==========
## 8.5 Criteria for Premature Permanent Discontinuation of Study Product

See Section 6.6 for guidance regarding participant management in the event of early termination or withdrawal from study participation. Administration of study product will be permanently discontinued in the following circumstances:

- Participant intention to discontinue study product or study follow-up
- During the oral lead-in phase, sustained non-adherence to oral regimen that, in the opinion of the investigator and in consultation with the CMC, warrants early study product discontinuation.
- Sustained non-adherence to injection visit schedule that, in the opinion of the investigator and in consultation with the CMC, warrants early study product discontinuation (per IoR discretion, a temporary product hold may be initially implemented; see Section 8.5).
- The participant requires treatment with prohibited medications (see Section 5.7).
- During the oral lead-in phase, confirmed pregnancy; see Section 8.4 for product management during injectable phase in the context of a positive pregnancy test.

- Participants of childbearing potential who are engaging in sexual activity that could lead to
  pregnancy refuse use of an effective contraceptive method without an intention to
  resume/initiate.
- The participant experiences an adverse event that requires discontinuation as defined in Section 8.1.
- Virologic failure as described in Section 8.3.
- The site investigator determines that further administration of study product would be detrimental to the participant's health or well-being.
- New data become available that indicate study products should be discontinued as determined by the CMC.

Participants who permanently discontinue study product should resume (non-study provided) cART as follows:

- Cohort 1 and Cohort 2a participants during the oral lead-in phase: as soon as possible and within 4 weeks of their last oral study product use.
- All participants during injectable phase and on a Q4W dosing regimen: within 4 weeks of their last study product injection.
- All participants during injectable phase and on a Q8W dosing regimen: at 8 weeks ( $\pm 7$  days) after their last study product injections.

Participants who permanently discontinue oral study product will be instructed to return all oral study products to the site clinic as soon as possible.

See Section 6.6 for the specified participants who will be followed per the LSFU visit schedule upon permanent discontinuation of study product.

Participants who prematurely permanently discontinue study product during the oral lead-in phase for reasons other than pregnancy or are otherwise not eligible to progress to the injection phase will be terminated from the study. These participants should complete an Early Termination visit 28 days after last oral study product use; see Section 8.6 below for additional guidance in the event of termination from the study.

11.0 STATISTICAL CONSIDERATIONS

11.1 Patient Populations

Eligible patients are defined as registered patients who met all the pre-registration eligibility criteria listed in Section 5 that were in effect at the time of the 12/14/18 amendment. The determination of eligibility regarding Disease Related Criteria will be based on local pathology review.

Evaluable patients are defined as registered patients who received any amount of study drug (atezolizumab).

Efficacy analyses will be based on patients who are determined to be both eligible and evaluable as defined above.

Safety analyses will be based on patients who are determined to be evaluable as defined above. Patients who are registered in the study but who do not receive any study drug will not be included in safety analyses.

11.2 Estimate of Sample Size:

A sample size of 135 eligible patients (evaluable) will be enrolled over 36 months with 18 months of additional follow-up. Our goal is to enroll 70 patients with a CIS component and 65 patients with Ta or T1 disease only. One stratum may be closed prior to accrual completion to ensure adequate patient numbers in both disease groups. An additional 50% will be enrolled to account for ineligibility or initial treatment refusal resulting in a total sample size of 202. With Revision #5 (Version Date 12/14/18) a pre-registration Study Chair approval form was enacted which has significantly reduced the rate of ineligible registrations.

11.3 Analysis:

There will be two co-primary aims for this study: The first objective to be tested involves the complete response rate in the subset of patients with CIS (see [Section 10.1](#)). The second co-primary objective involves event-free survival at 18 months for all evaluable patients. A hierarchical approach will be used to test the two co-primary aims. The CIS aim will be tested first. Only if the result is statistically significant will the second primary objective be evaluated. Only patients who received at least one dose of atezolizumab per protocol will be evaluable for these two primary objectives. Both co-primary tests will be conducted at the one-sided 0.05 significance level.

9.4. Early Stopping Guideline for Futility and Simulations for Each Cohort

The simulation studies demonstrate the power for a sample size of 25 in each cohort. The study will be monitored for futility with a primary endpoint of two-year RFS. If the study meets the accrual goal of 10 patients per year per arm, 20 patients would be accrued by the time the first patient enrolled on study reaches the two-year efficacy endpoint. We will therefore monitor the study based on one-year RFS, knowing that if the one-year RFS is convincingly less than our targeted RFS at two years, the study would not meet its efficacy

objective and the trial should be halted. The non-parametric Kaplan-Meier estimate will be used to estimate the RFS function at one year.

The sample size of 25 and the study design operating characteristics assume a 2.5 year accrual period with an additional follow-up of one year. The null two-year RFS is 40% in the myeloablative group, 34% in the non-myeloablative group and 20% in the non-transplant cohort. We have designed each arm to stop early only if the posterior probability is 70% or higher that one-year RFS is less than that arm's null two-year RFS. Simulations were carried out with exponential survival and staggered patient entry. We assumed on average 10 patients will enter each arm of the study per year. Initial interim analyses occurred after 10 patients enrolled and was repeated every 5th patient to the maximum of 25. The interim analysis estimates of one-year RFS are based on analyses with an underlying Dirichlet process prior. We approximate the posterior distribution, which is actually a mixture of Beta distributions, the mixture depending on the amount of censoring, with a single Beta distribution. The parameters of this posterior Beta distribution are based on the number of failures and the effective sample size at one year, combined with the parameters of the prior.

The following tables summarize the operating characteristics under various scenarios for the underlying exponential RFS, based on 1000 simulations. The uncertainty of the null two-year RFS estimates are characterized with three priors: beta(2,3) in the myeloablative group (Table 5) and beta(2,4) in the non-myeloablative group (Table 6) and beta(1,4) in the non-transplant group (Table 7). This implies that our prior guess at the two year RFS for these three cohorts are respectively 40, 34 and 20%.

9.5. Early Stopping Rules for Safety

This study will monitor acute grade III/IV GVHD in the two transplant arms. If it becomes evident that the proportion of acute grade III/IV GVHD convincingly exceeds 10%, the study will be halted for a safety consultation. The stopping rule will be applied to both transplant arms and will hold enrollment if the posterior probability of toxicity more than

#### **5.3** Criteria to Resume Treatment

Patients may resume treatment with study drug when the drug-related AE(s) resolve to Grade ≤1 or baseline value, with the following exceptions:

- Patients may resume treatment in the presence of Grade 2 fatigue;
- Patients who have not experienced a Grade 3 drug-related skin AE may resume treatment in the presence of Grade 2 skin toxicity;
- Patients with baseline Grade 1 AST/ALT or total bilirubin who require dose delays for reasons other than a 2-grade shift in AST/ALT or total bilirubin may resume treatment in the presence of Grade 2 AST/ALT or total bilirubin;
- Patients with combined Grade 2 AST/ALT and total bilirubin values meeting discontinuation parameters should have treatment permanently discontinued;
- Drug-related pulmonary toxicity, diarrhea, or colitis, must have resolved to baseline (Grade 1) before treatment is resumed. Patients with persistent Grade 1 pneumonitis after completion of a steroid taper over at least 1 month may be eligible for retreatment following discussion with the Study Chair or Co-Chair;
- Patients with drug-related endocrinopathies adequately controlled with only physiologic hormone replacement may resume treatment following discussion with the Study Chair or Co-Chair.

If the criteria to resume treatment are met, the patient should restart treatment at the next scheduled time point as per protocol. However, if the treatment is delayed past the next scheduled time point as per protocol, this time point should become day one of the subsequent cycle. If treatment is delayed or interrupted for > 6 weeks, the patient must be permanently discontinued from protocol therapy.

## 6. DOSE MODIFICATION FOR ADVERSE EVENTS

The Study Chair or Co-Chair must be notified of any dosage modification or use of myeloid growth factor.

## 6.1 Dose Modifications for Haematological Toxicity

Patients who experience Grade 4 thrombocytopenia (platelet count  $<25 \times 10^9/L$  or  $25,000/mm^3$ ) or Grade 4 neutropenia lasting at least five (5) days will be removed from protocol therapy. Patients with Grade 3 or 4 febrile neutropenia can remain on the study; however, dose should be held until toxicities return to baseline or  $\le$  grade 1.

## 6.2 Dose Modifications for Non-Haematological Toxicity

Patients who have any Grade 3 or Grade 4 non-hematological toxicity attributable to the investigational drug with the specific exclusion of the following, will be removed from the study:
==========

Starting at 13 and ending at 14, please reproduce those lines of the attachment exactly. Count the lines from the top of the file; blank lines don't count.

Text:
- The site investigator determines that further administration of study product would be detrimental to the participant's health or well-being.
- New data become available that indicate study products should be discontinued as determined by the CMC.